An afterthought in the construction of the Constitution, it was on Sept. 6, 1787 that America's powdered-wig wearin' Constitutional Convention approved Alexander Hamilton's proposal to create the office of the vice presidency, declaring that the Veep should be the runner-up in the race to be president.
That's how VPs were picked until the rules were changed to allow presidential nominees to pick their running mates, which has since been used as a way for candidates to garner more votes with a "more balanced" ticket.
All this speculation spent on a job that Former Vice President John Nance Garner once famously remarked was "not worth a bucket of warm piss" and which John Adams once called "the most insignificant office that ever the invention of man contrived or his imagination conceived."
A recent CBS News poll on the presidential election states that 67% say their vote will be based mostly on the candidate at the top of the ticket, while 30% said that the choices of their vice presidential running mates will have a great deal of influence on their decision. That's twice the number who said the VP picks would matter in 2000, when George W. Bush and Al Gore were preparing their campaigns.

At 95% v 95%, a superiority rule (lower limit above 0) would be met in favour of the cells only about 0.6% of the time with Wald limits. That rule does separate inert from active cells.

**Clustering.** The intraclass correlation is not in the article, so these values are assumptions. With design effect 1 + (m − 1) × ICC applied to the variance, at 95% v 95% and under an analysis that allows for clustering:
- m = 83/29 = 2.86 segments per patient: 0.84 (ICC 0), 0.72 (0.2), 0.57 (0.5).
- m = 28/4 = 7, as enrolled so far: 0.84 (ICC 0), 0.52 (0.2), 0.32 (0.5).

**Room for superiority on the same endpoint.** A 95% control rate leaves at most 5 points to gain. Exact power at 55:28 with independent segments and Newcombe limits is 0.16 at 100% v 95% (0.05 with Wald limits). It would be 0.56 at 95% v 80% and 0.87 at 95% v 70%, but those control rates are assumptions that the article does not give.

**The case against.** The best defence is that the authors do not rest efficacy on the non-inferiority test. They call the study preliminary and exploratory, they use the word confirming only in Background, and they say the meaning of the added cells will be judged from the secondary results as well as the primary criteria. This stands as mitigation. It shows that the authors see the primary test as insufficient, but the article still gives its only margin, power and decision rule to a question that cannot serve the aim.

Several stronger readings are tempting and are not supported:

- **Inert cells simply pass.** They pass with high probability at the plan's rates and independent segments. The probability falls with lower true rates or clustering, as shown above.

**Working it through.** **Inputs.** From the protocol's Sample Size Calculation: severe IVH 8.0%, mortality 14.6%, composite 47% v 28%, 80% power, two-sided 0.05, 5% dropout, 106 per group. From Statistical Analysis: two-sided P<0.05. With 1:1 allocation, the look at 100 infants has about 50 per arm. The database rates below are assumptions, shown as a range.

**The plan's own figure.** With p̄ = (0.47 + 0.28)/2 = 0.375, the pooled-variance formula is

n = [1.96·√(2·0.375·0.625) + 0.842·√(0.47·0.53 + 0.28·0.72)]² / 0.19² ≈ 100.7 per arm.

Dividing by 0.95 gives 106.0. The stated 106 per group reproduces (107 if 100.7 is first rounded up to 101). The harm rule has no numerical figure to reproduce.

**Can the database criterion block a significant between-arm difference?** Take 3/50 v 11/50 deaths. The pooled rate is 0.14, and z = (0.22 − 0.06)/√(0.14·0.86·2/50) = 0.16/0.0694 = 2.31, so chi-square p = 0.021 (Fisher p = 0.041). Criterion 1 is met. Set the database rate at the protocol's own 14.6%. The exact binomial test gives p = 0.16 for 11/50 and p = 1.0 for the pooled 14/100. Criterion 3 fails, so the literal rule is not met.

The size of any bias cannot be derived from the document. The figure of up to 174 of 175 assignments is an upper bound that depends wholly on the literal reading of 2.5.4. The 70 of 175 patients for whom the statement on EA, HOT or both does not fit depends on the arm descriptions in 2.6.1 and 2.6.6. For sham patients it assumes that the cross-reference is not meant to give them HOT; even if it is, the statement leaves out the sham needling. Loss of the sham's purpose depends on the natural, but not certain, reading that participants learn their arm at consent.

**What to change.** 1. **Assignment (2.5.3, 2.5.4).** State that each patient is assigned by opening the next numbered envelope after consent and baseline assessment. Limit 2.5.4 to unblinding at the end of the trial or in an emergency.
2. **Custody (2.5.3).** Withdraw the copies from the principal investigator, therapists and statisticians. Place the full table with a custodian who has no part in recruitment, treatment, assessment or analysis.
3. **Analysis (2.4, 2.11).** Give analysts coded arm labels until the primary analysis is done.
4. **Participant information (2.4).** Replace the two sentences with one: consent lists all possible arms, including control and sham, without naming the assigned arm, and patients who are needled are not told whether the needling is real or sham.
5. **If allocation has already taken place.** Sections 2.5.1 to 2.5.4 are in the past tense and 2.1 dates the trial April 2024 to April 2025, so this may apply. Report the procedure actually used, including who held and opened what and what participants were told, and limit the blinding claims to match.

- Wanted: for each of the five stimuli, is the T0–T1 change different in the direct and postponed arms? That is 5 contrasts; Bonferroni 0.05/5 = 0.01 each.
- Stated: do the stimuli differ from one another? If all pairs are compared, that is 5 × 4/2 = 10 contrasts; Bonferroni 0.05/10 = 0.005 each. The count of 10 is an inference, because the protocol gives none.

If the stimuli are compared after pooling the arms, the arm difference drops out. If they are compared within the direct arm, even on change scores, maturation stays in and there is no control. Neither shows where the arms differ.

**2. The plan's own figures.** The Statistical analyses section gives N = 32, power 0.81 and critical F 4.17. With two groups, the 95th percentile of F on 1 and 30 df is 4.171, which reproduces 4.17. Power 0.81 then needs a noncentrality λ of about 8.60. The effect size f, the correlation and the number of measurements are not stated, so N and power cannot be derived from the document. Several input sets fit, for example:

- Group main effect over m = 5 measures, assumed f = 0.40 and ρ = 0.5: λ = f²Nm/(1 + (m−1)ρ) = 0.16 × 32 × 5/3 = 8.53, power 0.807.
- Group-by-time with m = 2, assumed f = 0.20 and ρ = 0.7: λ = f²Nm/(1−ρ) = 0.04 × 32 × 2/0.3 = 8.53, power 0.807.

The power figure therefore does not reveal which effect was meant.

According to the poll, voters who are still undecided are more apt than those currently favoring Barack Obama or John McCain to say the candidates' choices for vice president will be important to their vote. 48% of those voters say the choices will influence their vote while 47% say they won't. And Independents are more likely than Democrats or Republicans to say the choice of vice presidential nominee will matter.
As interesting as Obama's and McCain's choices will be, the real question is, does it matter? The answer of many voters and political commentators is, more than any other time in American history, yes. But the better question is why?